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Talking Headways Podcast: The San Francisco Ferry Building with John King

We’re joined by John King of SF Chronicle to chat chat about the history of San Francisco's Ferry Building — one of the busiest city transportation hubs in the world in the early 1900s — and how the building has evolved over time parallel to the ups and downs of cities.

This week on Talking Headways we’re joined by John King, Urban Design Critic at the SF Chronicle, to talk about his book Portal: San Francisco's Ferry Building and the Reinvention of American Cities.

We chat about the history of the Ferry Building in San Francisco — which was one of the busiest city transportation hubs in the world in the early 1900s — and how the building has evolved over time parallel to the ups and downs of cities.

Check out edited excerpt from our conversation under the audio player below. For a full, AI-generated transcription click here.

Jeff Wood: And then the highways come and the Embarcadero Freeway, kind of, as you mentioned earlier, gave residents kind of a taste of what their freeway future would look like.

John King: Yes, definitely. There are a fair number of you in here who look fairly young who would not remember the Ferry Building. I grew up when it was primarily a way to come in from UC Berkeley, to clubs in North Beach at night and then zip home. And it was kind of a fun ride. But you know, you had a double deck concrete viaduct, 60 feet high, no architectural grace, and it was wide, probably five lanes wide covering what now is the Embarcadero Boulevard where the street cars run and things like that. And so that was like a wall cutting off more than a mile of the waterfront.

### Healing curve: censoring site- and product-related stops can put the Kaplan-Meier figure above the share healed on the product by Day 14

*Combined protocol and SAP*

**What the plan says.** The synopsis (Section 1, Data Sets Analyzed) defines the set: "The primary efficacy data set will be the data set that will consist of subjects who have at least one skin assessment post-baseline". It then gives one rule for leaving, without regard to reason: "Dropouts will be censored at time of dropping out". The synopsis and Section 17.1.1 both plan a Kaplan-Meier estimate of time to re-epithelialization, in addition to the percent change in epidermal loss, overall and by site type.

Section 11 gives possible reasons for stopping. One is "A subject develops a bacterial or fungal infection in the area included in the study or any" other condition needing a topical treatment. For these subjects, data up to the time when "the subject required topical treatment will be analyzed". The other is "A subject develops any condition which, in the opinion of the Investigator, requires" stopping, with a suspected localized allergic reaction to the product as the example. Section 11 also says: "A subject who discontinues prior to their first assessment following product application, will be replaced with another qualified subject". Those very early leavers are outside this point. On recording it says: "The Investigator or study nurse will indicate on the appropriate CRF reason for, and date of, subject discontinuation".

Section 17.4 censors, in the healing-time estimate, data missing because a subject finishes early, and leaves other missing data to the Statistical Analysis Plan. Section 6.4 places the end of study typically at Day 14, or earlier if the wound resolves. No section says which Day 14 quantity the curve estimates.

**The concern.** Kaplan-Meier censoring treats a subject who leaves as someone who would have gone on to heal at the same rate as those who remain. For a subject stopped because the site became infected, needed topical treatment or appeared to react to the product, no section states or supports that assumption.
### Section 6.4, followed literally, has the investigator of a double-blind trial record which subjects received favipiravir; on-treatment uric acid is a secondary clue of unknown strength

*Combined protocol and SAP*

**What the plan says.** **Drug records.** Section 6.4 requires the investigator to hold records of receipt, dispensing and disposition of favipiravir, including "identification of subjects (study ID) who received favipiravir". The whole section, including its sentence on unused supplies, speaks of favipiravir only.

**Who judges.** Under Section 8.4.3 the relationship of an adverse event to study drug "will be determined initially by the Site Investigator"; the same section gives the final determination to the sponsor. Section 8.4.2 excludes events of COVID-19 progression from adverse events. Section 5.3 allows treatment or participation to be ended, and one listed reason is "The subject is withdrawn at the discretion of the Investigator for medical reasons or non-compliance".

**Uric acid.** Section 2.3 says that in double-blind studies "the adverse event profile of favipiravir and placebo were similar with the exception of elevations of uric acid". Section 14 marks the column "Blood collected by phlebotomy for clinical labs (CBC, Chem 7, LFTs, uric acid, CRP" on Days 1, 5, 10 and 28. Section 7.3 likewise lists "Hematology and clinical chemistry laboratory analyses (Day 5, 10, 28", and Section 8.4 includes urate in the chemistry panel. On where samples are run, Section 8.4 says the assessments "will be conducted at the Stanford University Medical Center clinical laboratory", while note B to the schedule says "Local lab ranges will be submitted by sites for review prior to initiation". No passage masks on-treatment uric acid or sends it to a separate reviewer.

And then behind it you had the Ferry Building and you had a Ferry building that was sparsely occupied and it was kind of cheap office space in various ways. And it had air conditioners sticking out of windows, the front facade looked about the way it does now, but the sides had been completely torn off and like restripped with modern band windows and things like that. And so you had this just, I mean it was literally the wrong side of the tracks and that's just how it functioned. Oh, and there was still a freight rail running north and south on the Embarcadero, which had been put in in the early 1900s and survived into the early 1980s.

Jeff Wood: So if the Ferry building and it was cut off by the Embarcadero freeway, why was it so hard then to get people to vote to tear it down?

John King: I knew this dimly, but I had forgotten about it. In 1986, San Francisco voters were asked if they wanted to tear down the Embarcadero Freeway and replace it with the surface boulevard and a little context, quote unquote, everybody hated the Embarcadero Freeway from the day it went up, you had the Chronicle saying it should be torn down. You had board of supervisors and planning commissions passing non-binding resolutions to tear it down. It was just everybody hated the Embarcadero Freeway. Then Diane Feinstein put together a plan, she got the Board of Supervisors to back her, she was mayor then, and all the regional agencies, all the agencies in this building to go along with the idea.

And so it was smooth sailing. The money was there supposedly to take down the freeway and move the traffic onto the surface streets. And voters rejected the idea by more than 60%. It was not a close election, it was just a total defeat of the idea. And a lot of it was convenience. You had people who just thought, yeah, but it's so much more convenient to ride it. And then San Francisco in 1986 was going through all sorts of development battles. And so opponents of Feinstein effectively use the argument, if we tear down the freeway, we'll just get a bunch of developers building a bunch of towers and that's what's gonna happen.

And once that election occurred, the whole question of taking down the Embarcadero Freeway seems settled once or for all until the Loma Prieta earthquake came around [in 1989].

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